Picturing life after COVID-19 pandemic subsides, including the consequences of present-day actions on our future.
Three months ago, SARS-CoV-2 was a thought none of us were even familiar with. As individuals, communities and countries – we were battling too many other forces of disruption already, in India itself; widespread protests against Citizenship AA-NRC were being endowed nationwide to save the fabric of democracy. In hindsight, all of that seems like a prologue to what feels now is an apocalypse we only read and saw on cinema screens – as a form of entertainment. Oh, how the tables turn.
Covid-19 has crashed economies, broken healthcare systems, and devastated the lives of the working class. Modern society has been disrupted on a scale most of the living people today have never witnessed. We’re living in historic times – something that will so profoundly shape our future from now that we won’t even have time to process what our ‘normal’ past felt like.
According to The Atlantic, all children who’ll be born into a world forever altered by Covid-19 should henceforth be referred to as Generation C. In a post coronavirus world, which in itself is still a luxury to imagine (there is no cure or vaccine for the virus, as of today); our relationship with the digital world will be tremendously interrelated.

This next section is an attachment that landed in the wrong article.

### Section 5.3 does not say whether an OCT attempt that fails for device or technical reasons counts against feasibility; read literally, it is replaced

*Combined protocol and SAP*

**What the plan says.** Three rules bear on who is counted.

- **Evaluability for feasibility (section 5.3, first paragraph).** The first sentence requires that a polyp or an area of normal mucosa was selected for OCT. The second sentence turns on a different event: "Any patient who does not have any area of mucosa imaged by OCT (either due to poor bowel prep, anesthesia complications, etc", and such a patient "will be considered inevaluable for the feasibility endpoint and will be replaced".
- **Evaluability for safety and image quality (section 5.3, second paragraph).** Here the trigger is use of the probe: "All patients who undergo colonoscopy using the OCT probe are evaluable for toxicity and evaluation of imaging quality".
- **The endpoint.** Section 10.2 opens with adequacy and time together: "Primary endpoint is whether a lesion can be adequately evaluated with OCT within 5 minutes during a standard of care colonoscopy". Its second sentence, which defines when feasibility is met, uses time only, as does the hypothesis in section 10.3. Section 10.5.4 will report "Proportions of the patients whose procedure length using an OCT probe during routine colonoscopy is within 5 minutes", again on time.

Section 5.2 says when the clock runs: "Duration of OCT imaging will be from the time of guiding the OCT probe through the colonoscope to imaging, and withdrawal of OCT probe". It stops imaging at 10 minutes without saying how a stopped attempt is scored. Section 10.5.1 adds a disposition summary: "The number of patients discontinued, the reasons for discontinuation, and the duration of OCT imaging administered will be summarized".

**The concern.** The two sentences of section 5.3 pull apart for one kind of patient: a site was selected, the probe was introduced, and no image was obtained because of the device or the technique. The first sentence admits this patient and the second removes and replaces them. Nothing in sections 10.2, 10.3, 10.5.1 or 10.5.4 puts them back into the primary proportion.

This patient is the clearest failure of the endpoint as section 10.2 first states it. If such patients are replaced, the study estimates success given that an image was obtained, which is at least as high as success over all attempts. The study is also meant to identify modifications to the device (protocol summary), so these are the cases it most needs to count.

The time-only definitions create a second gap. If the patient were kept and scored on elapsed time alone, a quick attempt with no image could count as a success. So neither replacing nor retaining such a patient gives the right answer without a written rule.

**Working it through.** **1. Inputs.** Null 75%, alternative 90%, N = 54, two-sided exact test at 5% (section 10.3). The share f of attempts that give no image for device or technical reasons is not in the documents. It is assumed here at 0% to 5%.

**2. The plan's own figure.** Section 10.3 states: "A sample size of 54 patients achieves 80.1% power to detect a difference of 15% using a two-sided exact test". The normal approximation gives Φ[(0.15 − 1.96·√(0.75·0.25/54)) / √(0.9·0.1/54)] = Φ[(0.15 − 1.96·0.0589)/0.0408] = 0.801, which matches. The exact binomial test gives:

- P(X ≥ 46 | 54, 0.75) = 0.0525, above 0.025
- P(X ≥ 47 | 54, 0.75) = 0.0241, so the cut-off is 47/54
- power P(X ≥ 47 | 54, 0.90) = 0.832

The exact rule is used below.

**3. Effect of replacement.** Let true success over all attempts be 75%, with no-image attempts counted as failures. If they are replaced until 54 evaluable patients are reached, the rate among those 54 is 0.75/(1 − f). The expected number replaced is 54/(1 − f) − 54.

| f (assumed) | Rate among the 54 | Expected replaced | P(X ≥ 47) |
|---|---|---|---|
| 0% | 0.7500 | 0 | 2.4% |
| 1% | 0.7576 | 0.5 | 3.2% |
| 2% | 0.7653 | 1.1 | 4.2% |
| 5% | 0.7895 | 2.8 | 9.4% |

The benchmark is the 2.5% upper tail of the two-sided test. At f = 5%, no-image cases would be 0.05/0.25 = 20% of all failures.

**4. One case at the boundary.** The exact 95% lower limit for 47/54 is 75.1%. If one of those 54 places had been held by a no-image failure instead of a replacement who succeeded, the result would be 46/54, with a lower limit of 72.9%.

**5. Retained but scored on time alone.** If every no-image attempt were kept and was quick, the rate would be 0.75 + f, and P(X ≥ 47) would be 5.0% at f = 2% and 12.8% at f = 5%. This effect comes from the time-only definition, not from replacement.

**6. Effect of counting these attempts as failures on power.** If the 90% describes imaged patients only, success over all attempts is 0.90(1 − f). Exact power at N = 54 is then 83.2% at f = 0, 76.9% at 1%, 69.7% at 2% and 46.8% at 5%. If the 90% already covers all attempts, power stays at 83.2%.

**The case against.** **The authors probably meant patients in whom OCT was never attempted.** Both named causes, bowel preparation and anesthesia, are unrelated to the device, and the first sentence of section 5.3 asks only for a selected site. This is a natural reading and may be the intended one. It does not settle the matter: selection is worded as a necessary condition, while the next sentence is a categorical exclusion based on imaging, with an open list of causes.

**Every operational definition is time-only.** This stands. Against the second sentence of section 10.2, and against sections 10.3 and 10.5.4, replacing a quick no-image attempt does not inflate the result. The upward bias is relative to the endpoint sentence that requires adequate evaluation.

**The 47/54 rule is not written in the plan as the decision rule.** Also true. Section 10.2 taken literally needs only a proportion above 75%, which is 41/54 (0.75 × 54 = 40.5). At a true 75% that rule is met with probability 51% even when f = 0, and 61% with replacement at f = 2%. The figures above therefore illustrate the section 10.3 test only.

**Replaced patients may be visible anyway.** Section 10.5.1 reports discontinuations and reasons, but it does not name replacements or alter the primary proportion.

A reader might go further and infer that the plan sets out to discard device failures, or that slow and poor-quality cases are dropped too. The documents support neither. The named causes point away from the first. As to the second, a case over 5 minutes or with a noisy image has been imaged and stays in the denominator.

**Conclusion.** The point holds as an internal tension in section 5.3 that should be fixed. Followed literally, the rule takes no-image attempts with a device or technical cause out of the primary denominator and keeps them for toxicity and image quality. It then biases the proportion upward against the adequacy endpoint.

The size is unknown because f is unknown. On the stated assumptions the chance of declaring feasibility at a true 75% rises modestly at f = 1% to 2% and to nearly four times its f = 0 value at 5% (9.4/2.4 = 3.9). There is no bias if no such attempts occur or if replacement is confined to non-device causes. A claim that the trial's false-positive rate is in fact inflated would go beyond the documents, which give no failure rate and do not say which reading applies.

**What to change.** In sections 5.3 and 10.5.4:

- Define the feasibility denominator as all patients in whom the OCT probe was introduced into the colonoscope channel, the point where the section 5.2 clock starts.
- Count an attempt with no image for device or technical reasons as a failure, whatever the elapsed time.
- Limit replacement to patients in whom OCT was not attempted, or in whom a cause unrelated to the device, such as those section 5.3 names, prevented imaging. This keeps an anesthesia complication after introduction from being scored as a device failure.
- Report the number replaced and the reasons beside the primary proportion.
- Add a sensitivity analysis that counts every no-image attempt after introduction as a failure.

If the current round of social distancing measures work, the pandemic may ebb enough for things to return to a semblance of normalcy. But as the status quo of chaos returns, so could the virus. Stephen Kissler of Harvard said, “We need to be prepared to do multiple periods of social distancing.” There’s a greater threat of recovered survivors of Covid-19 being stigmatized by society, a pattern familiar in history with survivors of Ebola, HIV and SARS. There is also a mental health pandemic running unchecked, one with increasing chances of proving fatal due to dearth of community mobilization in these times – isolation, especially in a toxic environment, is dangerous for those who suffer from mental illnesses.
“Over the coming weeks, much will be at stake collectively, and for some of us also individually. Today, uncertainty about what the post-pandemic world will look like is rife, but we do know it will be built upon the words and deeds we choose now”, writes Javier Solana
Feature Image Credits: Joan Wong for The Atlantic